js-IPFS 0.53.0 arrives with experimental gRPC server and libp2p-0.30.x

by Alex Potsides on 2021-01-19

🔦 Highlights

full-duplex streaming browser APIs and the latest libp2p

js-IPFS@0.53.0 has launched into the stratosphere with an experimental gRPC-over-websockets server that means the http client has true full-duplex streaming for the ipfs.add API

↔️ gRPC over websockets

In the beginning, go-IPFS shipped with an HTTP API, which js-IPFS also implemented with the aim of being cross-compatible.

This HTTP API allows you to orchestrate a locally running node from a language or environment that may not be able to run a fully-fledged IPFS node, or it may be preferable to have a single system-wide node shared between multiple applications.

The go-IPFS HTTP API supports streaming responses, and returns the message from any error that occurs during a streaming response as an HTTP trailer.

When the request is made from the browser or from node via the node-fetch module, HTTP trailers are not available. Bugs are open against FireFox and Chromium to address this but they are unlikely to be fixed in any reasonable time frame, partially due to a security concern around allowing trailers to change the status of a response after that response has been sent.

The effect of all this is that if you are reading a streaming response from the server, and an error occurs on the server, from the client’s point of view the stream just stops with no error message, which is less than ideal.

That’s the response end, from the request end, we’d like to be able to send requests of arbitrary length and start processing the response before the request has finished sending (think pubsub, or giving the user server-driven progress notifications when adding large or multiple files).

The Fetch API allows for sending request bodies as WhatWG ReadableStreams but no browser currently supports this (Chrome recently announced an intent to ship this feature which is great news, but FireFox so far has made little progress so we’re not there yet).

If ever implemented widely, this will allow us to stream uploads and downloads, but there’s no guarantee it’ll be full-duplex (e.g., both ends streaming at the same time).

HTTP/2 supports full-duplex streaming, but currently it requires ALPN, which requires TLS, which requires certificates, which is overkill if you’re only communicating over the loopback interface.

Where does this leave us?

We want full-duplex streaming over the API; we want the safety of typed inputs and outputs.

gRPC gives us the typing, (yay!) and there is gRPC-web which is designed to work over HTTP, but it does not support bi-directional streaming, and while there are plans afoot, there is nothing we can use today.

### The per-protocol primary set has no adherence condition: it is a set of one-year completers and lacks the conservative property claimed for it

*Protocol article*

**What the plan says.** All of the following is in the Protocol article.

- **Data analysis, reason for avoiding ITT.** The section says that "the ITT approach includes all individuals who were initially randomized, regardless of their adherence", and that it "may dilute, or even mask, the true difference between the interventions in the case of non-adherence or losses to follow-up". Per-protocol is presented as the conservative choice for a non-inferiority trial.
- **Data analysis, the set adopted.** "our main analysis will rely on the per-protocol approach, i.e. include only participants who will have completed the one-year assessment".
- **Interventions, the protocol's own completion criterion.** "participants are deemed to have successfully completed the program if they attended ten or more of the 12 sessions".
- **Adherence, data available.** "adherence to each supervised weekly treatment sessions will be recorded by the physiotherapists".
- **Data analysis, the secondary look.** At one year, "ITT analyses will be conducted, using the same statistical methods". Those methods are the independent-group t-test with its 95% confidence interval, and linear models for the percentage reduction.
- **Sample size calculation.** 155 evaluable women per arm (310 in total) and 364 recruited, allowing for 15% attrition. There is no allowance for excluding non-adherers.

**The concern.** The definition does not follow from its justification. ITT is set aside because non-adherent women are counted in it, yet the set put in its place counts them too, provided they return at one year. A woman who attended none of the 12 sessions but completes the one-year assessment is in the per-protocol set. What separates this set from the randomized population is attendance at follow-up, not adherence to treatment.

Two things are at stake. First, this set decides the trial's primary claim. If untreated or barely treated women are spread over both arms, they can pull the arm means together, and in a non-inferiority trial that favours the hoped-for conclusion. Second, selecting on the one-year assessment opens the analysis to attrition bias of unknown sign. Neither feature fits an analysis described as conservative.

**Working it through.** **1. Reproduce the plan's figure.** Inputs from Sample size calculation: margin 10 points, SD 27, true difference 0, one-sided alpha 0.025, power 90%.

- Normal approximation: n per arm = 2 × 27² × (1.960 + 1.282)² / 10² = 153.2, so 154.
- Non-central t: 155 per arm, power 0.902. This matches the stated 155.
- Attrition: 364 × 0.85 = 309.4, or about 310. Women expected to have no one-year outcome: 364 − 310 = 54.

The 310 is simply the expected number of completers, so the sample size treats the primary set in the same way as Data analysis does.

There is a way we can do bi-directional, full-duplex streaming today: WebSockets.

The gRPC-web team have no plans to publish even an experimental spec for gRPC-web-over-websockets due to concerns about compatibility with existing HTTP infrastructure - proxies and the like, all of which are not relevant to our use-case.

The engineering team at improbable.io have published a golang implementation of gRPC-web that wraps a gRPC server but also provides a websocket transport with HTTP fallback.

js-IPFS@0.53.0 ships with a JavaScript port of this gRPC-web-over-websockets server. Phew!

To use it we’ve shipped a new client called ipfs-client (hat tip to @brosenan for very kindly donating the module name) - a fully Core API compatible client. It combines the ipfs-http-client and the new ipfs-grpc-client, using gRPC for implemented methods and falling back to HTTP for methods that have not been ported to gRPC yet.

const createClient = require('ipfs-client')

const client = createClient({
  grpc: '/ipv4/',
  http: '/ipv4/'

const id = await client.id()

A few caveats:

  1. This only works against js-IPFS for now
  2. It only works over the loopback address (not localhost) as loopback is considered a secure context, otherwise it would require TLS
  3. Only the ipfs.add API has full-duplex streaming enabled for this release - expect a lot more in future!

There’s a new example called ipfs-client-add-files that you can use as a sandbox to experiment with this new client.

If you fire it up, you’ll see progress and file import events appearing before the upload request has completed, something that’s not been possible with the ipfs-http-client until now.

What’s next? We’re going to extend the gRPC implementation to all streaming methods and get a server into go-IPFS so you can use the same client with that implementation too.

The full-duplex streaming capability opens up all sorts of interesting possibilities, for example, opening up the full libp2p API over HTTP instead of the limited subset that we currently support.

Speaking of libp2p:

☎️ libp2p@0.30.x

The 0.53.0 release of js-IPFS ships with libp2p@0.30.x which gives us TypeScript type definitions, Auto Relay support, and improved Peer advertising and dialer mechanics.

Expect a blog post here soon with a deep dive, but in the mean time see the libp2p@0.30.x release notes for more details.

✨New features

🔨 Breaking changes

🕷️ Bug fixes

🗺️ What’s next?

Check out the js-IPFS Project Roadmap which contains headline features organised in the order we hope them to land.

Only large features are called out in the roadmap, expect lots of small bugfix releases between the roadmapped items!

😍 Huge thank you to everyone that made this release possible

🙌🏽 Want to contribute?

Would you like to contribute to the IPFS project and don’t know how? Well, there are a few places you can get started:

⁉️ Do you have questions?

The best place to ask your questions about IPFS, how it works, and what you can do with it is at discuss.ipfs.io. We are also available at the #ipfs channel on Freenode.